Grimm Review – Let Your Hair Down

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A couple – Lauren and Dustin – hikes through the woods, intending to take a nice swim once they reach the lake – but they never get there. Instead, a drug dealer, Delmar, who is growing marijuana in the woods, captures them and is about to kill them to keep his secret garden a secret when they all hear a noise from the other side of the camp. Delmar goes to investigate the noise – and then Lauren and Dustin hear him being strangled. They take their chance, untie each other and run out of the woods.

 

 

 

 

 

 

 

 

 

 

 

 

The DEA as well as Portland PD arrive to investigate things. Delmar has clearly been strangled, his neck wrenched at an odd angle – and Nick finds a long brunette hair on the body that can’t possibly belong to the victim. Everyone is puzzled because only food and supplies were taken from the now-trashed camp – the 3 million dollars worth of marijuana plants weren’t touched at all. Nick sees something in the woods and thinks it could be a Blutbad – a Blutbad with a long, thick braid of hair.

 

 

 

 

 

 

 

 

 

 

 

 

After DNA testing reveals that the hair belongs to Holly Clark, a girl who disappeared from her yard at age seven, Nick and Hank are even more puzzled. Hank had worked on the Holly Clark case at the time of her disappearance, making this case all the more important to him. Nick goes to Monroe for help, wanting to know if a Blutbad child could have survived on her own for nine years. Monroe says it’s possible, but that Holly would truly be a ‘wild child’ living just on instincts. Nick convinces Monroe to search the woods for Holly with him, hoping that another Blutbad will be able to help her.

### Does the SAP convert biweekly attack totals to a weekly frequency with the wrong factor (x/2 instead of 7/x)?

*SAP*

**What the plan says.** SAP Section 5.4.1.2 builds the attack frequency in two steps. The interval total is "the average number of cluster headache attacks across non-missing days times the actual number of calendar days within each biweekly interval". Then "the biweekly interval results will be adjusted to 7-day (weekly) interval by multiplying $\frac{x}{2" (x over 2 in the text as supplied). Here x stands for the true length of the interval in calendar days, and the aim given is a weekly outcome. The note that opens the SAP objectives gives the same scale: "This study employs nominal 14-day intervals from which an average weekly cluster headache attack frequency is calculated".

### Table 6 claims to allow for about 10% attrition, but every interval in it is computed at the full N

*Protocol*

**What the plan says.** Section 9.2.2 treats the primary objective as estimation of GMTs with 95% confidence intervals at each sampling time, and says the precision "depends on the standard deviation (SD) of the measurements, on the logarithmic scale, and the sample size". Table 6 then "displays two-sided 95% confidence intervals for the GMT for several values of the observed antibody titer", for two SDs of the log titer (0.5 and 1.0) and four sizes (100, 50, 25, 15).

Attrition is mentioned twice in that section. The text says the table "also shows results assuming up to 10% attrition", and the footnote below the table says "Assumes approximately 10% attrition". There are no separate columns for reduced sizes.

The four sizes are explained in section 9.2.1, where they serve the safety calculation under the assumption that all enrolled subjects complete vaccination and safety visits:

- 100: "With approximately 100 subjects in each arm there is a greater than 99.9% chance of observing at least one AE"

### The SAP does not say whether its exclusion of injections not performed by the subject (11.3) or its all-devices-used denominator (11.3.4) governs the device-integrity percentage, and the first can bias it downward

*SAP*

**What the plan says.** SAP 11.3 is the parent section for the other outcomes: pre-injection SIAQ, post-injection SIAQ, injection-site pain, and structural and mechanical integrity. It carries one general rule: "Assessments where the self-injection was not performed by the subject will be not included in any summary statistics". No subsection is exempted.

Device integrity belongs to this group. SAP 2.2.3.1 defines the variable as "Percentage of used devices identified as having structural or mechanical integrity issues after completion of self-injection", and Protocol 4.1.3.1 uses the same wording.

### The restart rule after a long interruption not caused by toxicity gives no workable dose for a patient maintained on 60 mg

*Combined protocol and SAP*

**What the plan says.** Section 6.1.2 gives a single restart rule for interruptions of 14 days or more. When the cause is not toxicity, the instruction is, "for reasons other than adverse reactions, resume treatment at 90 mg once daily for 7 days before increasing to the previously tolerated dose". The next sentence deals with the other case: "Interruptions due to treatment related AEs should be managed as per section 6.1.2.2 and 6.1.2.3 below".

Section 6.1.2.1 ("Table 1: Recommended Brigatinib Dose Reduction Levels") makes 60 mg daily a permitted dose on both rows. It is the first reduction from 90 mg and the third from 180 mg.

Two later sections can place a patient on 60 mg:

While Nick is tracking down Holly with Monroe, Hank goes to talk to Holly’s mother, trying to find out if the family had any connection to Delmar or the Tillamook forest. She says they don’t know Delmar, but they did go camping in Tillamook a few times – but had to borrow equipment from a former neighbor, Jimmy Addison. Hank decides to find Jimmy. Sgt. Wu manages to track him down, but Jimmy has an alibi – he was bitten by a dog while hiking, but he was treated at a hospital rather far from where the attack happened. Hank and Wu find this suspicious and decide they want to question Jimmy further.

 

 

 

 

 

 

 

 

 

 

 

 
Nick and Monroe find Holly, and once she sees Monroe morph into a Blutbad, she cautiously lets him near her – which is good as she’s been injured. The two try to help her, but she needs more than just the first-aid kit they’ve got. Nick leaves Monroe with Holly so he can call Hank – he tells him that they’ve found Holly and she needs medical assistance. He also mentions that the name Addison was on the camp stove in Holly’s treehouse. Upon hearing that at the station, Addison starts to freak out, screaming to keep her away from him, because she tried to kill him.

 

 

 

 

 

 

 

 

 

 

 

 
Monroe had left the treehouse to get Holly some Burdock root when Delmar’s brothers come across him and decide he had a part in their brother’s murder. Nick arrives and draws his gun, leaving the four men in a standoff, when Holly suddenly appears, wrapping her hair around the neck of one of the brothers and breaking it. Nick shoots the other brother, and Holly collapses in Monroe’s arms. Holly is brought back to her mother for a tearful reunion, and a few days later, a cleaned up Holly identifies Addison as the man who kidnapped her.

 

 

 

 

 

 

 

 

 

 

 

 

Although this plot was based more on the Rapunzel tale – girl captured, put somewhere up high, grows really long hair that can do magical things – what I found most interesting is that they made her a Blutbad. We had two weeks in a row of Blutbad stories, and the pilot is also about Blutbads – granted, it makes a certain amount of sense because a main character is a Blutbad, but it makes me wonder if the writers are setting up something specifically related to them. This was also another episode with no hints or insight into the other story arcs, which I found a little disappointing. I’m curious as to what’s going on – plus I fear that if they spread those storylines out too much, the audience may have a harder time keeping up with them.

One of the best things about the episode (other than Claudia Christian as Holly’s mother!) was seeing Monroe’s house extensively decorated for Christmas, and his boyish enthusiasm for the holiday was downright adorable. Once again, we get a little more insight into the character – and this particular insight again shows Nick just how human Grimms can be. Plus, Monroe revealing that Santa Claus is a Grimm was a great little chuckle – who else could live at the North Pole, indeed?! Here’s the clip of ‘Christmas with Monroe’ if you’d like to see it again. Enjoy – and Happy Holidays!

Christmas with Monroe

Vicki Dolenga